Build a Low-Power Dummy Load
     

 
Fig. 1: Shown are the parts to construct your 50-watt dummy load.
I sold low-power FM transmitters in a former job, and one of the things I learned is that most customers lacked a suitable dummy load for testing. In new LPFM or translator applications, you can save a lot of time if you have a way to confirm proper operation.

Remembering the days of the Heathkit “Can-tenna,” which mounted the necessary load components in a paint can, I contacted RW contributor Buc Fitch, who frequently describes useful modifications and upgrades in our pages. Buc recently developed a dummy load of his own that mounts in an empty quart paint can (the kind of can you can buy at Lowes or Home Depot).

Fig. 1 shows the needed parts. Visit your hardware drawer for brass bolts, washers and nuts. You’ll also need 15 dual-hole solder lugs for the resistors, using five for each of three layers, with two resistors on each lug. A total of three single-hole lugs will also be needed. These tie the center pin and ground connector leads to the resistor stack. (Head to radioworld.com/links for a URL for solder lugs from Digi-Key.) You’ll need 30 dummy load resistors — 1.5k-ohm, metal film, 2-watt resistors soldered in parallel. You choose the RF connector; type N or UHF female are the most common and flexible. You’ll need a small 3/8-inch rubber grommet, to serve as a vent, as well as about two feet of #18 tinned solid wire.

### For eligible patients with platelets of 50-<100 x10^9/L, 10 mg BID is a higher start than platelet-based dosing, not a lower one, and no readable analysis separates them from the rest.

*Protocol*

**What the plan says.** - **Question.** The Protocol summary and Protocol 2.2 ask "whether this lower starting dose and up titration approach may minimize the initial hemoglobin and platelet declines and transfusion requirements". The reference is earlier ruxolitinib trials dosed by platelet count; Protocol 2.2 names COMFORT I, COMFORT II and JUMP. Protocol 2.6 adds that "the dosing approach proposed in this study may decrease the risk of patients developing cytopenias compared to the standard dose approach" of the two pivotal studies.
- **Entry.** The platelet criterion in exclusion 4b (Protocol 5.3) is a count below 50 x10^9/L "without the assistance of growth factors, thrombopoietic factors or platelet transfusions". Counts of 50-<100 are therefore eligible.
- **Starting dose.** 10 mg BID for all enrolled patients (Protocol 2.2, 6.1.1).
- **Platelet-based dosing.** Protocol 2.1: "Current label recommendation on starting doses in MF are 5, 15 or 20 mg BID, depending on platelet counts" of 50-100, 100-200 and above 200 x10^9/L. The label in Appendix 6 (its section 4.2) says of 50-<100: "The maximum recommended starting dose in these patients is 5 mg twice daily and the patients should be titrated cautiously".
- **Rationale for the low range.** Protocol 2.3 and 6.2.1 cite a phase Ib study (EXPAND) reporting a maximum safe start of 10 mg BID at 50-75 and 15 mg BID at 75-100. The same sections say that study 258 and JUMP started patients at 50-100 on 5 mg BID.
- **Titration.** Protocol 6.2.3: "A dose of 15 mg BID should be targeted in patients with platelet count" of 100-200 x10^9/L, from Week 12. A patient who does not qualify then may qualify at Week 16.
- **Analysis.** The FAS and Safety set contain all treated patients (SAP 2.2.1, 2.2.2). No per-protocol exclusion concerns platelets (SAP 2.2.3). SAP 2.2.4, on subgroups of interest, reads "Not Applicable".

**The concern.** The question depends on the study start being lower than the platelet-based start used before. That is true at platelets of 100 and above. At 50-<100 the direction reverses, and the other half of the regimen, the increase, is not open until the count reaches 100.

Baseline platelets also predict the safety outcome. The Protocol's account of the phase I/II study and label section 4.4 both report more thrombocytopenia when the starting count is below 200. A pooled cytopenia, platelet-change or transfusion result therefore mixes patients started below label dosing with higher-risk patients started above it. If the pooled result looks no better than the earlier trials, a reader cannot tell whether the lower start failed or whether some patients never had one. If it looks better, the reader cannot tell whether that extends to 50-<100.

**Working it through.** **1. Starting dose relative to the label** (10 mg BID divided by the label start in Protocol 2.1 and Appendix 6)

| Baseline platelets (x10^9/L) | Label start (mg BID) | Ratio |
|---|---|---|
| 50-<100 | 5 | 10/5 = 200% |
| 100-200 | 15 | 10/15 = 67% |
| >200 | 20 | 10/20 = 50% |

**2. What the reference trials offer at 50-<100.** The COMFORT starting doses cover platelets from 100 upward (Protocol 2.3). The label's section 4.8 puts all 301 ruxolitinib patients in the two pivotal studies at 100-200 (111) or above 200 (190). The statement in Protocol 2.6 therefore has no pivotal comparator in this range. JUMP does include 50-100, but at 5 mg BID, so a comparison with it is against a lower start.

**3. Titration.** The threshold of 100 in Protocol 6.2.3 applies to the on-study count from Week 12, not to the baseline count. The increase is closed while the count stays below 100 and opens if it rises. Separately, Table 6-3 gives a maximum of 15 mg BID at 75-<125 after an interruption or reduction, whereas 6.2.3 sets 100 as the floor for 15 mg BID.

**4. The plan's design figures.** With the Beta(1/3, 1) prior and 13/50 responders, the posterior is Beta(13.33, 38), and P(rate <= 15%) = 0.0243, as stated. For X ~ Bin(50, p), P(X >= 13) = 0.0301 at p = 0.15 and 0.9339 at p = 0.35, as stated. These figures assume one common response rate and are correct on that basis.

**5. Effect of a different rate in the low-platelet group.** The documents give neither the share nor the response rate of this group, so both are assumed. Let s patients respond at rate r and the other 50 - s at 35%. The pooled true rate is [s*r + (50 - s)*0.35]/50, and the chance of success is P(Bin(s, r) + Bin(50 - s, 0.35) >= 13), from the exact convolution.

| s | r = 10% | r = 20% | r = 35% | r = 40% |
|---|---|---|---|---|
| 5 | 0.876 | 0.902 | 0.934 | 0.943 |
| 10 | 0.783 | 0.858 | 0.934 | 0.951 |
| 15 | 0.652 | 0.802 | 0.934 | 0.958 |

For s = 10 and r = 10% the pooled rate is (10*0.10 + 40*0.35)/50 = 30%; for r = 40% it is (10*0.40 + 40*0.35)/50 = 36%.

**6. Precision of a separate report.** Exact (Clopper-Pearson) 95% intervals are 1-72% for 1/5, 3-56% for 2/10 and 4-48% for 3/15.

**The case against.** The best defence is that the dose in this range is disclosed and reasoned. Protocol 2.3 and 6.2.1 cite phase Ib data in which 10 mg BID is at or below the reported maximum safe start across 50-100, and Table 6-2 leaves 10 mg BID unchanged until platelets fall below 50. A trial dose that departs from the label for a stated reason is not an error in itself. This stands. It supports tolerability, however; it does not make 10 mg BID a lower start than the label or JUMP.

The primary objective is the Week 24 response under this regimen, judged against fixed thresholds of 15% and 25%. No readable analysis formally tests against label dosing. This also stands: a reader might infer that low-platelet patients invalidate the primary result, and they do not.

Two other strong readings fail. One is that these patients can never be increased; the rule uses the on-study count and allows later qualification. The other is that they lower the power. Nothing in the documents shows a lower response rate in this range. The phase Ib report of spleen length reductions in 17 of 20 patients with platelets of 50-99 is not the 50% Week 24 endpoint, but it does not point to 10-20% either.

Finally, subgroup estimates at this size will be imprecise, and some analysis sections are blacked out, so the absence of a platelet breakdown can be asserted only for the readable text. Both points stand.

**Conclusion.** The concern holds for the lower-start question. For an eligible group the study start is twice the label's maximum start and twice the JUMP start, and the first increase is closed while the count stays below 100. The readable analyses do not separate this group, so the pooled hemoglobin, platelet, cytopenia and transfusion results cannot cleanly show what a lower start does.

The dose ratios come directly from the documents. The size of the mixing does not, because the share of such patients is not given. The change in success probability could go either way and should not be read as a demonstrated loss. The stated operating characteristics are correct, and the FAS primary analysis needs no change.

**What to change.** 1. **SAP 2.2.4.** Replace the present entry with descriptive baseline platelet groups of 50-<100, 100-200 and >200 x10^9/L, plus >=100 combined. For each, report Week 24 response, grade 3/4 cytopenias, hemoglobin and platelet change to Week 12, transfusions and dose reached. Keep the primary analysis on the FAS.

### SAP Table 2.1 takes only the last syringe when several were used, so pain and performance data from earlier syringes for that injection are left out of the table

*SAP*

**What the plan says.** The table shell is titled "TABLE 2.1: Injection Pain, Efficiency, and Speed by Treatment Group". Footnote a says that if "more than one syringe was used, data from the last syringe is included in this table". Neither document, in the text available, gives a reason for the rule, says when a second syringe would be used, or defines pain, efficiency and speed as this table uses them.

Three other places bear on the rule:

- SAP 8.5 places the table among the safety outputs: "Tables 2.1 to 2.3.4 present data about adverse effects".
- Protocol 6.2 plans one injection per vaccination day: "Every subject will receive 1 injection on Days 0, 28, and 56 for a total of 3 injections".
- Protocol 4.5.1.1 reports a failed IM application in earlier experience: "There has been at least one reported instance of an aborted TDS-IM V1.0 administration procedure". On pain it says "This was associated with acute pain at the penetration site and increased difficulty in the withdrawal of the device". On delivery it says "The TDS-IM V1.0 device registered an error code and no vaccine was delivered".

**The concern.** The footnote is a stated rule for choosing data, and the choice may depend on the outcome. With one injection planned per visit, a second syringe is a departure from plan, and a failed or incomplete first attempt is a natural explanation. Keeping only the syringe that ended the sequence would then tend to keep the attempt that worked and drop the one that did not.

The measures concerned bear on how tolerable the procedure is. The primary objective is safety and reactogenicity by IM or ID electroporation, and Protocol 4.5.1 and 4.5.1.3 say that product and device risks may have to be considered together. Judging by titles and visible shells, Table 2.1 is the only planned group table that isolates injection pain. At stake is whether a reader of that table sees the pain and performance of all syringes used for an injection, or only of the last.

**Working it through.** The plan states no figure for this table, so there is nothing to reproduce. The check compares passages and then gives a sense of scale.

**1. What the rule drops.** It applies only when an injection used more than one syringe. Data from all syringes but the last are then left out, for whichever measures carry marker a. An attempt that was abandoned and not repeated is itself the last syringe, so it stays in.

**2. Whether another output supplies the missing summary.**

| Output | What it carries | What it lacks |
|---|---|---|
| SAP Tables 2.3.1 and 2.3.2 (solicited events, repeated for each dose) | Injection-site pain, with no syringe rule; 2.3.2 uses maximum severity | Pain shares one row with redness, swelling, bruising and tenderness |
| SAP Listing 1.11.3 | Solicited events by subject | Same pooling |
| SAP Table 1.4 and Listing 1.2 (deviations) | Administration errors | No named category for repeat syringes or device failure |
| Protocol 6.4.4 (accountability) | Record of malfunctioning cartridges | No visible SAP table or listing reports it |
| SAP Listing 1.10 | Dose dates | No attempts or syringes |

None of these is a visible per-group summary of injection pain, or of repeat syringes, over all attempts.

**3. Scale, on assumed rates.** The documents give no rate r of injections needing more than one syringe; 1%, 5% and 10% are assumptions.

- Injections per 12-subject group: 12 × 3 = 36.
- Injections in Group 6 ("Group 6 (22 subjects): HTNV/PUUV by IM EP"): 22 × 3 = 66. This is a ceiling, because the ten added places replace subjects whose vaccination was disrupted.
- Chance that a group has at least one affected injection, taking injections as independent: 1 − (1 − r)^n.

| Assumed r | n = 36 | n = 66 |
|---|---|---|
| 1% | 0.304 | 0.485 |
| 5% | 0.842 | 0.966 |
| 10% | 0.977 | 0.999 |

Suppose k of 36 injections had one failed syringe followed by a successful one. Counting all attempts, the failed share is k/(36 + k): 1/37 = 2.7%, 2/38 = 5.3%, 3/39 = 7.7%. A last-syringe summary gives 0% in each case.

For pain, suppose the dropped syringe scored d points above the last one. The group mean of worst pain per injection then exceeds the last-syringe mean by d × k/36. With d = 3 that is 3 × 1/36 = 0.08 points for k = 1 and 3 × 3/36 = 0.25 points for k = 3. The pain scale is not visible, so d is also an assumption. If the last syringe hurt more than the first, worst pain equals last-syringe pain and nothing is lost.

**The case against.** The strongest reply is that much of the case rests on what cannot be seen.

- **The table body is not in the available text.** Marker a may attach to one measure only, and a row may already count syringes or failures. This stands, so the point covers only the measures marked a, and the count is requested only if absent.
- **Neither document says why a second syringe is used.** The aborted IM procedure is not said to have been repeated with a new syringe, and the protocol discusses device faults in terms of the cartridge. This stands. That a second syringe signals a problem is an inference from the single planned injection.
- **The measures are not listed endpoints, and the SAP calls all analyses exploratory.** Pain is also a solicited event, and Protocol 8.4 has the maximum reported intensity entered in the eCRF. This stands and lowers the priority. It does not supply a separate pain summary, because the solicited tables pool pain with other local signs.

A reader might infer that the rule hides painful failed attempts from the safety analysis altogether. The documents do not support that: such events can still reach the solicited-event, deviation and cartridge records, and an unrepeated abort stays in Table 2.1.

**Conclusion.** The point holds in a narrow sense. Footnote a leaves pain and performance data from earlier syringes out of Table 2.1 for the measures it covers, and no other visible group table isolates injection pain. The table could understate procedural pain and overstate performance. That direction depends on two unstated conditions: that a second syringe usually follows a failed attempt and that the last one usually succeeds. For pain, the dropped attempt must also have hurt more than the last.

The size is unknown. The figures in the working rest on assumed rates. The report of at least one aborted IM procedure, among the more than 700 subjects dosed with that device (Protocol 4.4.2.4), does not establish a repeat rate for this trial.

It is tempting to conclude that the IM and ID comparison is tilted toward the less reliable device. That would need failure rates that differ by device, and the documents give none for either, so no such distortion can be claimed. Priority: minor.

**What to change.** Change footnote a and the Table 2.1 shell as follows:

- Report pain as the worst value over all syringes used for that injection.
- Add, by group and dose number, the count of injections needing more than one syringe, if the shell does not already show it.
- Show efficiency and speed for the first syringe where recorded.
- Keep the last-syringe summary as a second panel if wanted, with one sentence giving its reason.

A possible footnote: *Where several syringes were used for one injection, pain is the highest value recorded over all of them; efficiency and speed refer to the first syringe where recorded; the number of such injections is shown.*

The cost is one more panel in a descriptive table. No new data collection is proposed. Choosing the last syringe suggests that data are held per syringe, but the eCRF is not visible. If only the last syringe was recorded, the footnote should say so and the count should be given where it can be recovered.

Sort your parts and you’re ready to go. Here are the Steps:

 
Fig. 2: Solder the resistors to the lugs to form a circle.
1. Take a long, 4-40 brass bolt and slip five dual position solder lugs onto the bolt moving them up against the bolt head. Thread a 4-40 hex nut onto the bolt and spin it down until the five solder lugs are snug.

2. Position the five lugs into a “star” configuration, with each lug offset in an approximately 72-degree azimuth. Refer to Fig. 2 to see what this looks like.

3. Holding the lugs roughly in position, tighten down the nut. Select two of the thirty 1.5k-ohm, 2-watt resistors, confirm that the leads are clean by scraping each resistor leg with a razor blade knife until they shine. Cut off one end to a 1-inch length, and 3/4-inch length on the second.

4. Mechanically attach the two resistors through the lugholes by bending the short end at 90 degrees. The lead with the 3/4-inch length should be attached to the far hole and the 1-inch lead to the solder hole nearest the bolthole.

5. Position angularly as indicated in the photos and solder the resistors to the lug.

6. Bend the uncut end in imitation of the assembly in Fig. 2, such that a common circular “ring” will be created when all 10 of these resistors are soldered together.

7. Solder the tip of the 1-inch cut resistor to the 3/4-inch cut resistor.

 
Fig. 3: View of completed assembly.
8. Repeat this procedure on the next lug in clockwise rotation and continue through the next three lugs until all 10 resistors are installed.

Important: Even with the best effort, sometimes there is insufficient lead length to make a perfect common circle. Use small pieces of the bus wire to complete a uniform, even and professional-looking circle.

9. Thread a 4-40 hex nut onto the bolts, and spin down to just about 3/4-inch from the bolt head.

10. Slip five dual position solder lugs onto the bolt, moving them to the end against the nut threaded in Step 9.

11. Thread a 4-40 hex nut onto the bolt and spin down, until the five solder lugs are snug.

12. Once again, position the five lugs into a “star” configuration with each lug offset in an approximate 72-degree azimuth pattern.

13. Rotate this lug cluster so that it is positioned with the lugs between the first set and, holding the lugs roughly in position, tighten down the nut.

14. Repeat Steps 5 through 11 above on this set of lugs.